Wednesday, August 24, 2016

On This Date in Minnesota History: August 24

August 24, 1912 – “Fisherman John” and his son made good on their promise to recover the body of Elmer Carlson, who drowned in Lake Harriet one week ago this evening when his canoe upset.

Rental canoes piled up on the docks near the pavilion at Lake Harriet
ca. 1912.1

After almost 20 hours of incessant work, they brought the body to shore at 3:30 this afternoon, having found it in 40 feet of water in the southeastern section of the lake.

After park police had dragged the lakes with heavy hooks and irons without success, the victim’s father, Oliver Carlson of Lake City, called on “Fisherman John” and his son, known for their success in finding drown bodies.

The two men went to work. They rowed about the lake a while aimlessly. The next morning they started in earnest, but without success. This morning they were at it bright and early. Continuing with barely a moment’s rest, their search was rewarded at 3:30 p.m.

That the drowning was the result of an accident is the belief of the park police and Superintendent of Boats McLeod. Carlson was an expert at handling canoes and had previously hired one many times for a paddle around the lake, according to McLeod.

Many strange stories have been told of “Fisherman John,” who is often called “Indian John,” and his almost mystifying powers of locating drowned bodies in lakes of any size. It has been said of him that he uses some strange method of divination, something akin to black art in finding the proper spot in which to drag. Park officials were amazed when they heard that the body had been found such a distance from the place where the empty canoe was picked up a week ago.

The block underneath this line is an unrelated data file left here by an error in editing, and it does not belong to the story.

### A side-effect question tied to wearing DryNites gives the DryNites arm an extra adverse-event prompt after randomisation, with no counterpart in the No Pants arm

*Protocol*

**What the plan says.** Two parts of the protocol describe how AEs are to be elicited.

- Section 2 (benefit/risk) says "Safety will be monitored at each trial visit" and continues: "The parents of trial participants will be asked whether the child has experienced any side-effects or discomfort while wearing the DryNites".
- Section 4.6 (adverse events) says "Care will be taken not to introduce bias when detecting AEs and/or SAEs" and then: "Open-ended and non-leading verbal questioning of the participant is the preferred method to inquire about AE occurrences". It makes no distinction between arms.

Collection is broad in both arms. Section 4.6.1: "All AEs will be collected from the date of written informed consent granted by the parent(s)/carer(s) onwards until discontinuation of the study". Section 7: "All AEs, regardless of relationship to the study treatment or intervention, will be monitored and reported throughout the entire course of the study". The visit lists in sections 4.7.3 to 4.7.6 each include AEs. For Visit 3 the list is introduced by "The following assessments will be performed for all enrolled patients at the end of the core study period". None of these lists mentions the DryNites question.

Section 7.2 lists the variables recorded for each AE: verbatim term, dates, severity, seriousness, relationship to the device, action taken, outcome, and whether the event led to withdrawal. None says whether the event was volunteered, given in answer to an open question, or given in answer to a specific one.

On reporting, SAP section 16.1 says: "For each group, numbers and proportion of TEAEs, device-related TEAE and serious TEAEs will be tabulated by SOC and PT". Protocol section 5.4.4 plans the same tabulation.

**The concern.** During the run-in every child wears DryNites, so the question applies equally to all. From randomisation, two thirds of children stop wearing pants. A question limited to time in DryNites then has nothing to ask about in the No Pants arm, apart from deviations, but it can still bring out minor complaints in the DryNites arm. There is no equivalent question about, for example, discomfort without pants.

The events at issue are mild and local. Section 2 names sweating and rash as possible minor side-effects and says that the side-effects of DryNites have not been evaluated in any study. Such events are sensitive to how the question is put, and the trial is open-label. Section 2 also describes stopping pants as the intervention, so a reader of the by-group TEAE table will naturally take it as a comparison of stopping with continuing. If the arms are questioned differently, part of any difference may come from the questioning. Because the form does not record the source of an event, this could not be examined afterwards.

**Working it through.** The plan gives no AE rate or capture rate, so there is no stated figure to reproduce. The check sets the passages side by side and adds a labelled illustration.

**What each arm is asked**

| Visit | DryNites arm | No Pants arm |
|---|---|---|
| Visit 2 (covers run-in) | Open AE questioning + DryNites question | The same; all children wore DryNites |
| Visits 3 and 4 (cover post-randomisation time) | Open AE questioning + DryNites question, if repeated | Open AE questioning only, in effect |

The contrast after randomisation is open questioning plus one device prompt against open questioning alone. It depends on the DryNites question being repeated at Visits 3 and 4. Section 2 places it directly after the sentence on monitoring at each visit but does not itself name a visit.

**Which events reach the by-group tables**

John is believed to be French-Canadian by descent, but there are some who insist that he has Indian blood in his veins and from that ancestry comes a certain uncanny knowledge that makes the search for drowned bodies nothing more than child’s play.

“Fisherman John”2

“Fisherman John” scoffs at the stories of bringing bodies to the surface of the water by means of a loaf of bread with quicksilver in the middle of it. He admits having tried it once, but says it didn’t work at all.

“I’ve been searching for bodies for 30 years, off and on. How many have I found? Well, I never kept much track, but I could set down and think up more than 160 names right now. Mostly experience and endurance and good muscles in your arms re what you need. There ain’t nothing wonderful about it.”

“Fisherman John’s” last assertion wasn’t generally believed by all those who heard it. One man deliberately winked.

“There’s some black art about it somewhere. He’s just too good,” said the man.

The Minneapolis Morning Tribune
; “’Fisherman John’ Recovers a Body in Lake for Week. Stillwater Expert and His Son Find Remains of Elmer Carlson. Canoeist Was Drowned in Harriet Last Saturday Night. Victim’s Father Is Notified at Home in Lake City, Minn. Odd Pair of Fishermen Make Good in their Promise. Deny Resort to Occult Practices in Successful Searching.”; Aug. 25, 1912; pp. 1 & 2.


2The St. Charles Herald.; Hahnville, La.; Nov. 16, 1918; p. 6.

“Fisherman John” recovers drowned body in Lake Calhoun after park police could not; see Aug. 9, 2016 blog.


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